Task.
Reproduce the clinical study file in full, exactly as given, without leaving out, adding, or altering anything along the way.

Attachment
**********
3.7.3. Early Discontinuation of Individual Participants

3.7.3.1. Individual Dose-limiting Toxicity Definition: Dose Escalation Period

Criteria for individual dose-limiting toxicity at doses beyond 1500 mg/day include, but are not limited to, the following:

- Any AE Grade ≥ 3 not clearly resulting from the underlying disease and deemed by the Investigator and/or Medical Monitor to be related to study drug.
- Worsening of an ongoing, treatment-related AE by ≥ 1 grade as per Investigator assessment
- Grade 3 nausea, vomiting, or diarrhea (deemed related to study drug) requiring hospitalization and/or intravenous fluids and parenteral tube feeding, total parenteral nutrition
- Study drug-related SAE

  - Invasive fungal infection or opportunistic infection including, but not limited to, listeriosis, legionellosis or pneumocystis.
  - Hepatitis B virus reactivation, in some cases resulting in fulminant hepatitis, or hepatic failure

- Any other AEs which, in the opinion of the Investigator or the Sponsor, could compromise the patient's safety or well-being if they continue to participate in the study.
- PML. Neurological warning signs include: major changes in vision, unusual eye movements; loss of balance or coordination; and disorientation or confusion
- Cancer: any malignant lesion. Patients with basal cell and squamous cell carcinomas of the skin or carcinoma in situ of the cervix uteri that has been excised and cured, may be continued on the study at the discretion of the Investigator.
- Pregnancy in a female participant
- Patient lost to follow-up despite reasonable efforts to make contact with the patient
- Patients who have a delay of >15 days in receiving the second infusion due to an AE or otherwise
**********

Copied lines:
3.7.3. Early Discontinuation of Individual Participants

3.7.3.1. Individual Dose-limiting Toxicity Definition: Dose Escalation Period

Criteria for individual dose-limiting toxicity at doses beyond 1500 mg/day include, but are not limited to, the following:

- Any AE Grade ≥ 3 not clearly resulting from the underlying disease and deemed by the Investigator and/or Medical Monitor to be related to study drug.
- Worsening of an ongoing, treatment-related AE by ≥ 1 grade as per Investigator assessment
- Grade 3 nausea, vomiting, or diarrhea (deemed related to study drug) requiring hospitalization and/or intravenous fluids and parenteral tube feeding, total parenteral nutrition
- Study drug-related SAE

  - Invasive fungal infection or opportunistic infection including, but not limited to, listeriosis, legionellosis or pneumocystis.
  - Hepatitis B virus reactivation, in some cases resulting in fulminant hepatitis, or hepatic failure

- Any other AEs which, in the opinion of the Investigator or the Sponsor, could compromise the patient's safety or well-being if they continue to participate in the study.
- PML. Neurological warning signs include: major changes in vision, unusual eye movements; loss of balance or coordination; and disorientation or confusion
- Cancer: any malignant lesion. Patients with basal cell and squamous cell carcinomas of the skin or carcinoma in situ of the cervix uteri that has been excised and cured, may be continued on the study at the discretion of the Investigator.
- Pregnancy in a female participant
- Patient lost to follow-up despite reasonable efforts to make contact with the patient
- Patients who have a delay of >15 days in receiving the second infusion due to an AE or otherwise